by Mike Booth
So, you’re finally fed up with the seemingly endless string of cynical, self-serving, and ruthless magnates, politicians, and generals, and the infirm society they have created for you and your fellow Americans. You’re frustrated, ashamed and depressed. You really want out. You’re convinced, ready to make your move.
Would you like to hear a few suggestions from someone who’s been through it, and who has met a lot of people over the years who have achieved the goal that you aspire to? Maybe I can help you out. Expatriating one’s self is like any other worthwhile project; it requires some planning. You don’t just pack your bags. First you think the whole thing through, consider your alternatives, make preparations, and cultivate contacts, both in your home and destination countries—you’re going to need all the friends and business contacts you can get.
This is one of the most exciting and rewarding times in the process of leaving. You’re actually beginning to act, to make choices, to savor the taste of change. This is the stage of active dreaming, and it’s heady stuff. Everything is possible. You get to choose your destination, make work plans, marshall your resources and do endless research on the Web. During this stage you can permit yourself the luxury of taking it easy and making careful plans. Now that your mind is made up, there’s no urgency. More-careful preparation will save you surprises down the road. And you’re lucky, because leaving your country is not a cataclysmic, all-or-nothing act. You get to test the water before diving in.
First of all, be discreet. Do your best not to publicize your move as a protest or flight from an insufferable situation. That will only complicate matters. The fewer explanations you have to give, the better. And don’t worry about the legal aspects; they will sort themselves out in time. This is, after all, a long-term project. I arrived in Spain to stay at the end of 1968, but I didn’t renounce my American citizenship and take Spanish nationality till the early 1980’s. It was a 15-year process. If they had asked me in the beginning if I wanted to become Spanish, I would have said no. I wasn’t ready yet. But, little by little, the country and I began to understand and appreciate one another, and over time—a matter of years—a bond was created which I wouldn’t trade for anything. So don’t be impetuous. Don’t try to renounce your citizenship. Under current American policy they won’t let you, anyway. Don’t burn your passport. Don’t burn your bridges. You’re an idealist, but you’re not stupid.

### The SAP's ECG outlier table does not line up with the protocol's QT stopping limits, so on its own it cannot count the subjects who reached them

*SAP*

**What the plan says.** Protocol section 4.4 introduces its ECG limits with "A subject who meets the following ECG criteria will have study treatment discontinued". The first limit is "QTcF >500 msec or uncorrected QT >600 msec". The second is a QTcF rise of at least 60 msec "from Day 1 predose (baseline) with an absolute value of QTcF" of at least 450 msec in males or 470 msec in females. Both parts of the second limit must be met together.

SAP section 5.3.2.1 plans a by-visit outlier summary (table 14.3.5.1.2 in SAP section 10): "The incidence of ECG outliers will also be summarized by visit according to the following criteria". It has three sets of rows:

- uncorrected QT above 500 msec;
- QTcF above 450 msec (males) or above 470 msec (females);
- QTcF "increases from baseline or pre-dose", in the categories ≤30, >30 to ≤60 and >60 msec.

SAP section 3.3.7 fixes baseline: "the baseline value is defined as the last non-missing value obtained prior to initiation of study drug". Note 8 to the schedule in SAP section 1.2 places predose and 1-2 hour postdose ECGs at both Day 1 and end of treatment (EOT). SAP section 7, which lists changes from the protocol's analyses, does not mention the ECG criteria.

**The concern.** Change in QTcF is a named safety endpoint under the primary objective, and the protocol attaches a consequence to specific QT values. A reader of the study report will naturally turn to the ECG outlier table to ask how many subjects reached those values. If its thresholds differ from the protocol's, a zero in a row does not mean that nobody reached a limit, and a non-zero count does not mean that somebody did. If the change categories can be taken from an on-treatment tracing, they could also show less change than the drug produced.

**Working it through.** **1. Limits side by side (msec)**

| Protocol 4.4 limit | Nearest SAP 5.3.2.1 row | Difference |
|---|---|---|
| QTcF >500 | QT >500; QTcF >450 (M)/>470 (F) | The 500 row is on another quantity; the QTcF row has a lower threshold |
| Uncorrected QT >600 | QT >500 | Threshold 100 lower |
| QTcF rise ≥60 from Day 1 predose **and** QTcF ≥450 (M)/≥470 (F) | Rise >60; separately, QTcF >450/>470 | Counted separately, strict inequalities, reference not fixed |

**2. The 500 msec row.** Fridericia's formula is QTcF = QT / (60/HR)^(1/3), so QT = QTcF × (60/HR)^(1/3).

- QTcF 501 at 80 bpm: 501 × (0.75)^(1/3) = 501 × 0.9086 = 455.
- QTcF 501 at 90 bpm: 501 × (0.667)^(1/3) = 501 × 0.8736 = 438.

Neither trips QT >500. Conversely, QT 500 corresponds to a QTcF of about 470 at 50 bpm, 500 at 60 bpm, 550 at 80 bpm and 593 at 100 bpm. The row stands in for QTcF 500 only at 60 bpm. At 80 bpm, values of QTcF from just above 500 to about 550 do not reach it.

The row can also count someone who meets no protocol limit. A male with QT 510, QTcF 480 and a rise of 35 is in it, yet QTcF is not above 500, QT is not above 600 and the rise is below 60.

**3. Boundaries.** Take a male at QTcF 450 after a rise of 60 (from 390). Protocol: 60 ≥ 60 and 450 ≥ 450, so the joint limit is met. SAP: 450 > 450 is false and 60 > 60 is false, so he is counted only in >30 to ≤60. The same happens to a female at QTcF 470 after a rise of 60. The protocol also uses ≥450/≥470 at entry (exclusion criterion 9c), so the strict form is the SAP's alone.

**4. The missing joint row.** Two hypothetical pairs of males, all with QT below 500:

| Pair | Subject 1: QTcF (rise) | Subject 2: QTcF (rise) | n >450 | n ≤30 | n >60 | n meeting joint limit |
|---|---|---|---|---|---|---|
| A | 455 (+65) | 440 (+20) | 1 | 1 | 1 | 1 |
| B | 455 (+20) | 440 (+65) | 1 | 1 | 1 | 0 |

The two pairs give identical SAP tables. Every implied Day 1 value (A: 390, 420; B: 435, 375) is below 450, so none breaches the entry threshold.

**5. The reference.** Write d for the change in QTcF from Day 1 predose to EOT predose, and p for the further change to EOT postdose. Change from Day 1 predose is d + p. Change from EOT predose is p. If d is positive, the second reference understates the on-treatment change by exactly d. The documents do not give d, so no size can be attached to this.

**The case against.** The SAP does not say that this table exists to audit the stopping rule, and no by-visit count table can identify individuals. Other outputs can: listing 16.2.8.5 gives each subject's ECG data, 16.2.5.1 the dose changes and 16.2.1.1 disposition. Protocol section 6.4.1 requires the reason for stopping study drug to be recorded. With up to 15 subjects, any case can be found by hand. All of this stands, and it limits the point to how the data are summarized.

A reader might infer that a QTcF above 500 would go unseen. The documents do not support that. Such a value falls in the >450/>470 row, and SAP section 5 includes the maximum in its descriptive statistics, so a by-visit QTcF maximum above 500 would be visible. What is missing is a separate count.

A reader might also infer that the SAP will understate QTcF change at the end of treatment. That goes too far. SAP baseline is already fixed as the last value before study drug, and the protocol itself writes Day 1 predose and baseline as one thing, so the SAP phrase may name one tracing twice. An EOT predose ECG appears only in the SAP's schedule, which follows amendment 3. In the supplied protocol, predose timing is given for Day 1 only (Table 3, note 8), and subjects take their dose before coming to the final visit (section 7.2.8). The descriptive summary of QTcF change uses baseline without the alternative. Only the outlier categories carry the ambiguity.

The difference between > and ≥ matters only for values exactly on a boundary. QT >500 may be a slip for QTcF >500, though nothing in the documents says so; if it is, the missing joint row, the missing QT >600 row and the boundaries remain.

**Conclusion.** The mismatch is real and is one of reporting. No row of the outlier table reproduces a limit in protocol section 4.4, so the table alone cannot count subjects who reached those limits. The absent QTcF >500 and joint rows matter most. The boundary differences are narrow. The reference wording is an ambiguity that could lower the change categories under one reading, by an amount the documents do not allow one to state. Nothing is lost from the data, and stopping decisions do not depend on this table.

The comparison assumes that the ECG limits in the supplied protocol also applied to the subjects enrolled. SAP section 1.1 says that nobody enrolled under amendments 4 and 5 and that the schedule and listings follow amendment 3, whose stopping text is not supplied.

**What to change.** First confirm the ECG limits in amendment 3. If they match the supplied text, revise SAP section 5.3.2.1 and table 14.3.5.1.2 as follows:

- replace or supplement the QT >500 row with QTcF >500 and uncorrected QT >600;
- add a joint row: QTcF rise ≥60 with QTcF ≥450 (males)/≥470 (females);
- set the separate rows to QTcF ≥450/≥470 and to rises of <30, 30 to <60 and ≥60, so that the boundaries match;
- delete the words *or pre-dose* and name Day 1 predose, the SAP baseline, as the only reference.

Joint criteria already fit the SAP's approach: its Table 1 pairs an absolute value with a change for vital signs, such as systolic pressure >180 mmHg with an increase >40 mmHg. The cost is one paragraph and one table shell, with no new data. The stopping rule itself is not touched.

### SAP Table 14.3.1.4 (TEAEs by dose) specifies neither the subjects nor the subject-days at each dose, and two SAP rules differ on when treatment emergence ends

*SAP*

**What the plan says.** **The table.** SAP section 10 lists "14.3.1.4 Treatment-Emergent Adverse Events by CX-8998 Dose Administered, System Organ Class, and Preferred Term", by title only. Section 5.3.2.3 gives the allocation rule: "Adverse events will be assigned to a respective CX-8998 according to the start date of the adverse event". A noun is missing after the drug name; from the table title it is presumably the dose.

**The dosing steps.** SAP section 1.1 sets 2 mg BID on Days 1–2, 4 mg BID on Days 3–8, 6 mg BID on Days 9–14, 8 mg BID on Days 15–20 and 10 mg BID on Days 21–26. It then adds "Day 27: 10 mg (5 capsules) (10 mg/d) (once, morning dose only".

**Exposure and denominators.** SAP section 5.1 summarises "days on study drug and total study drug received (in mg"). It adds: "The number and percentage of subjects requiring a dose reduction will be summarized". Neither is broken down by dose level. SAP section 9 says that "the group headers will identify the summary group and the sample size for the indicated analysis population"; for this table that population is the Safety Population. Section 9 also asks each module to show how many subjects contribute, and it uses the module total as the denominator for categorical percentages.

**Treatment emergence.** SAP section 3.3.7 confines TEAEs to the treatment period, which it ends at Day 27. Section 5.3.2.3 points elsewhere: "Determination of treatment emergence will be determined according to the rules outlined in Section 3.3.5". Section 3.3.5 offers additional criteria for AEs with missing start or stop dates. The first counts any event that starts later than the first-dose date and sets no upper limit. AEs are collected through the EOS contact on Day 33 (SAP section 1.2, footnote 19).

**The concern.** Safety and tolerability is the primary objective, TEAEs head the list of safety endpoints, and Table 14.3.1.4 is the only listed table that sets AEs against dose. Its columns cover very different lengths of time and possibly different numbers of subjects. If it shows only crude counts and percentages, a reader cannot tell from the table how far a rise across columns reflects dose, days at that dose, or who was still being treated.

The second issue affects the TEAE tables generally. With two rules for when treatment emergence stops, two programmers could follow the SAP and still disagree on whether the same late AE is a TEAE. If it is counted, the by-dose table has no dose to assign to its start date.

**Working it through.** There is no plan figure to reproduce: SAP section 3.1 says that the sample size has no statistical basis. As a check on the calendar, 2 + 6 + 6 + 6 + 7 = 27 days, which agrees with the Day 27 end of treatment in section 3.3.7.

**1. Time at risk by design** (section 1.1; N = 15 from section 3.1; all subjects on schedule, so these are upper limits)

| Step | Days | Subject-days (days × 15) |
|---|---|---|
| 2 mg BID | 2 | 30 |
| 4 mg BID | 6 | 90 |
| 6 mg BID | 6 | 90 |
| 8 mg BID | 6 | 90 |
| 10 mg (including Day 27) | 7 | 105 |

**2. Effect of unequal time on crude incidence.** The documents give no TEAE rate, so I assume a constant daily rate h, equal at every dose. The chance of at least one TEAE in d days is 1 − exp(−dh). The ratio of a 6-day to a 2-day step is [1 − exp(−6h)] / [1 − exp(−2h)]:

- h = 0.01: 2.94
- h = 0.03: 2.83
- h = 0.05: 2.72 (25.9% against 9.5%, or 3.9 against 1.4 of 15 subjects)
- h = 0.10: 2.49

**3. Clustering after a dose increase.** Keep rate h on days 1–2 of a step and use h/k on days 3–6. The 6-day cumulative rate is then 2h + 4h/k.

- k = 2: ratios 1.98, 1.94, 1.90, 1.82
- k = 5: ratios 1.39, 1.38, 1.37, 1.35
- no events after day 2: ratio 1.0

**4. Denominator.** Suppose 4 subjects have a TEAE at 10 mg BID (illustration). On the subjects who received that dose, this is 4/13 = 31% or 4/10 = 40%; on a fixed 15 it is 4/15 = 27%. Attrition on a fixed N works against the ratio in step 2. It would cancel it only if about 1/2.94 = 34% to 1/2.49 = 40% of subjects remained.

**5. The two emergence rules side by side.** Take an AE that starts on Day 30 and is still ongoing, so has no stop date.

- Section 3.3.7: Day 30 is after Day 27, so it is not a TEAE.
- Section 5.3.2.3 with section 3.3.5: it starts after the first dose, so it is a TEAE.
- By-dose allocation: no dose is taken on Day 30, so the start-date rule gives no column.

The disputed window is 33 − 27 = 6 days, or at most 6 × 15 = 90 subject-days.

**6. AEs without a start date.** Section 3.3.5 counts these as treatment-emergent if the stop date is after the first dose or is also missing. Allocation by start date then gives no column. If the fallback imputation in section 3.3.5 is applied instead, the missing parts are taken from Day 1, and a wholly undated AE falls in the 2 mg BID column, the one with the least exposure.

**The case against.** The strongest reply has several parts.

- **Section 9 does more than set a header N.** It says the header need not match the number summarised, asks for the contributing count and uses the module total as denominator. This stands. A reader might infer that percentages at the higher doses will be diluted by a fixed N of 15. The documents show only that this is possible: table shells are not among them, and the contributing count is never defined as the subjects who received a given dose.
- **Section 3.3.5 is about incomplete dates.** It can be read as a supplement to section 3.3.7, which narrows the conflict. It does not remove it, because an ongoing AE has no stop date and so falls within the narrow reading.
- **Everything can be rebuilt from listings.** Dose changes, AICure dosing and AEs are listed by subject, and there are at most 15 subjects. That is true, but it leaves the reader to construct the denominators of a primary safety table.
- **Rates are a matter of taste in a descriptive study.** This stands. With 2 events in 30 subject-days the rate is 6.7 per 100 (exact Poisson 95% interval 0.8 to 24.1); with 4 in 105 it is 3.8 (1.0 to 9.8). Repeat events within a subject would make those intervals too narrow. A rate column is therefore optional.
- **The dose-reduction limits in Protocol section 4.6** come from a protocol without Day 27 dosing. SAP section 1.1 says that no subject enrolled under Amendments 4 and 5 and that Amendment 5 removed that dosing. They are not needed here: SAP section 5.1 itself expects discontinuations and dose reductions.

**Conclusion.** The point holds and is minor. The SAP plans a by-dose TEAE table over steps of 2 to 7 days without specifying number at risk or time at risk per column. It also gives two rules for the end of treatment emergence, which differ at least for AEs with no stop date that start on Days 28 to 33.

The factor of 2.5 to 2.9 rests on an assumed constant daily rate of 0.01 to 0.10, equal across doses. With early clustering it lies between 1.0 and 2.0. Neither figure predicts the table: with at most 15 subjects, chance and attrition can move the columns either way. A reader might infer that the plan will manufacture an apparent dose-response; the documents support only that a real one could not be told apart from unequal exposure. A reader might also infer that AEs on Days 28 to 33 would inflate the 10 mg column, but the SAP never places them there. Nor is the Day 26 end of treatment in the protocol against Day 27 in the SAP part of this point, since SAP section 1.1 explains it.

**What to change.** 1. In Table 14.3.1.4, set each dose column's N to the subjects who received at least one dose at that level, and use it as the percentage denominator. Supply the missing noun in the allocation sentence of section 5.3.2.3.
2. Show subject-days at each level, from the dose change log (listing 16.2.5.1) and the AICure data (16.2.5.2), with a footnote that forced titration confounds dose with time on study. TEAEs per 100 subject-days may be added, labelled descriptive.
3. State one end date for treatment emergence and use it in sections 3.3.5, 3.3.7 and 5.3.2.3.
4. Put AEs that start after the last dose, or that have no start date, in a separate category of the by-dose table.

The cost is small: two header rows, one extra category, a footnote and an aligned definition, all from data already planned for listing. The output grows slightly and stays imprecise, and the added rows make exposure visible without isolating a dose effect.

Shall I give it to you straight
, in two words? Just leave. Come up with a project which will take you abroad. Do your homework. Make a plan. Then do your best to carry it out. It doesn’t even have to be long term or definitive. Make your first goal something feasible: “I’d like to spend a year teaching English in Italy.” Why not? Go for it! As my old boss, Charlie Craig, used to say, “What’s the worst that can happen? You’ll have to go back home and get a job.” When I came to Spain I had no idea that I would spend the rest of my life here. My initial goal was to stay out of the U.S. for five years, an objective which seemed to me wildly extravagant at the time. That was almost 50 years ago. One thing led to another and the next thing I knew I had a wife and family, a house and garden, dozens of Spanish friends, then a whole clan in Spain, and enough animals to fill the Ark.
The “Business Plan”
A candidate for expatriation needs something very like a business plan, and if you’ve ever written one, you’ll recognize the similarities immediately. Though you’re not primarily interested in profit, you’ve got a project and you’ve got a product. Your project is expatriation and your product is you. You’ve got some resources and a timetable. You may be surprised to hear that your most important resource probably isn’t economic. It’s probably moral; call it conviction, desire, or aspiration. Mere money won’t get you where you want to go. You need vision, heart and a sound value system.
Though it’s a spiritual endeavor you’re embarking on, your expatriation project lends itself perfectly to a businesslike SWOT analysis. You’ve got Strengths, Weaknesses, Opportunities
and Threats, and they can be written down and analyzed on a four-square matrix. This simple exercise is not only fun, but it will permit you to get a clearer idea of what you’re about to do, what your chances are of success, and maybe even how to head off disaster. How to go about it? Look it up in Google.
Next, in Part II, How to Get Started
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